After a long journey by truck from Berkeley, California, a 1936 Hacker brand letterpress that weighs about 3,500 pounds, along with about 500 pounds of type, arrived at the University of Montana.
Students will be able to learn how all that old-fashioned machinery sets words to paper. To see what it really can do, look to Peter Rutledge Koch, a master art-book printer and Missoula native, who donated the machine after decades of use.
“Not only are you involved in the history of writing, and the history of printing, and the history of art — because of course, art has always been printed — but also the history of the book itself as an intellectual form, as a political form, as a personal form, as an art form,” he said. “It’s all in one.”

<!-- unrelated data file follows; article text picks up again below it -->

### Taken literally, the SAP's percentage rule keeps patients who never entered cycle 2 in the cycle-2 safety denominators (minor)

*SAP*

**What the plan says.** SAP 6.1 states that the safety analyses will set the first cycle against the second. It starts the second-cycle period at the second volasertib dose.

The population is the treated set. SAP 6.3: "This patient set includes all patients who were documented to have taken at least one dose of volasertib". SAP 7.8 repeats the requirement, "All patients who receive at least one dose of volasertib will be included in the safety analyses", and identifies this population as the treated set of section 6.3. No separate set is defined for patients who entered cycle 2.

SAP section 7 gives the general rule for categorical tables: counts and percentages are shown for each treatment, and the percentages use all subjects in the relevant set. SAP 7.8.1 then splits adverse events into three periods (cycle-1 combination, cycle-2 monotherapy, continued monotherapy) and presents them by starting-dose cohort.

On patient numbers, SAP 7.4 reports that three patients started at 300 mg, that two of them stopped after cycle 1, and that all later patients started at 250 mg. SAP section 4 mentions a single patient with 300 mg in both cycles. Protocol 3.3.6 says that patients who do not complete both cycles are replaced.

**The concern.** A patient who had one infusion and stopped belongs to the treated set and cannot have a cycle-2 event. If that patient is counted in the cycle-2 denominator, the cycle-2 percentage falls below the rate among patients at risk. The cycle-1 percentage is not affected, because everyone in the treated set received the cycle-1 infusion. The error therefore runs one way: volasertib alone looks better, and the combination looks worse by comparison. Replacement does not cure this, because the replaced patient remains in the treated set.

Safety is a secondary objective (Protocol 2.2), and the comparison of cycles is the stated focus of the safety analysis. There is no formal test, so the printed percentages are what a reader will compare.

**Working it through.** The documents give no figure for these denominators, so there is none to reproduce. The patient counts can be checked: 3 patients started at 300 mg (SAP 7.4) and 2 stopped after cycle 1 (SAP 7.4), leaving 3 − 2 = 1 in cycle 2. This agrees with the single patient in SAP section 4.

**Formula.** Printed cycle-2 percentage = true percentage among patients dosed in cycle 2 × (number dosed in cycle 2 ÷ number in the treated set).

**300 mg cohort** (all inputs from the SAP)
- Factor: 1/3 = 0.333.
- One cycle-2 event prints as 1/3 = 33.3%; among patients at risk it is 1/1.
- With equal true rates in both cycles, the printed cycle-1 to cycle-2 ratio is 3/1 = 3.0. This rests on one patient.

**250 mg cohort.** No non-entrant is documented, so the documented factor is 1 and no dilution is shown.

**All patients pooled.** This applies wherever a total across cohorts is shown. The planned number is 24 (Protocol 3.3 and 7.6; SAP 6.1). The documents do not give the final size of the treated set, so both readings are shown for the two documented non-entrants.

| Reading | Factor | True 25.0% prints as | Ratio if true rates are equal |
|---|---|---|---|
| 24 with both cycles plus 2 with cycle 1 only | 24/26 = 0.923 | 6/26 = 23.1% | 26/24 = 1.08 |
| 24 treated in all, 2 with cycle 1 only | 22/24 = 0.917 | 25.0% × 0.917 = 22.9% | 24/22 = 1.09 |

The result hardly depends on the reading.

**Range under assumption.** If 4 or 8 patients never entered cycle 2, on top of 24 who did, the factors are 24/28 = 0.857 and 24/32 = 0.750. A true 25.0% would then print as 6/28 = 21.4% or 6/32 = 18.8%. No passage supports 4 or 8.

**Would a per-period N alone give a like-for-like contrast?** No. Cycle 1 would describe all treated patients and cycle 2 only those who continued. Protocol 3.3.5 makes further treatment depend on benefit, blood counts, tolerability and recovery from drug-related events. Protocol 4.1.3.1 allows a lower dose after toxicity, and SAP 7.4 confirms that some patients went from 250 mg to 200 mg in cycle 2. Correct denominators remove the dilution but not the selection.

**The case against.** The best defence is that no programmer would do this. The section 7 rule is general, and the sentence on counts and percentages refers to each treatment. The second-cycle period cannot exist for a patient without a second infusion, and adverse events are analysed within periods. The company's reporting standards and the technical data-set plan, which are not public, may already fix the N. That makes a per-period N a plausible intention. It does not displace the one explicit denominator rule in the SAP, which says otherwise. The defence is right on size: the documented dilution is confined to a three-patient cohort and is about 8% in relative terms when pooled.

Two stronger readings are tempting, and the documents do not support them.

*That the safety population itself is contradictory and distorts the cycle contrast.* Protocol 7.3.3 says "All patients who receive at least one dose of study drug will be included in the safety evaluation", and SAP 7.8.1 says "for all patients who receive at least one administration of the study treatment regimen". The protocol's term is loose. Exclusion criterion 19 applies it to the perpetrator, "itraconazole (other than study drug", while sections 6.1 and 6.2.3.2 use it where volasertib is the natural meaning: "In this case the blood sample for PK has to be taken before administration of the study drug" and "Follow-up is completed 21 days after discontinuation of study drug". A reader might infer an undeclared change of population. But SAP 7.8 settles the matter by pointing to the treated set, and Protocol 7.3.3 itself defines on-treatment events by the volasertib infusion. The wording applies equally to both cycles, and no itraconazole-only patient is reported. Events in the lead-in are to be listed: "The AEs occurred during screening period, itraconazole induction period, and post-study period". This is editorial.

The press will act as a cornerstone for a fledgling book arts program at UM, where students in English, creative writing, visual or media arts and other programs — or even community members — can collaborate on projects that take advantage of the tactile appeal of print.
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Ashby Kinch, the director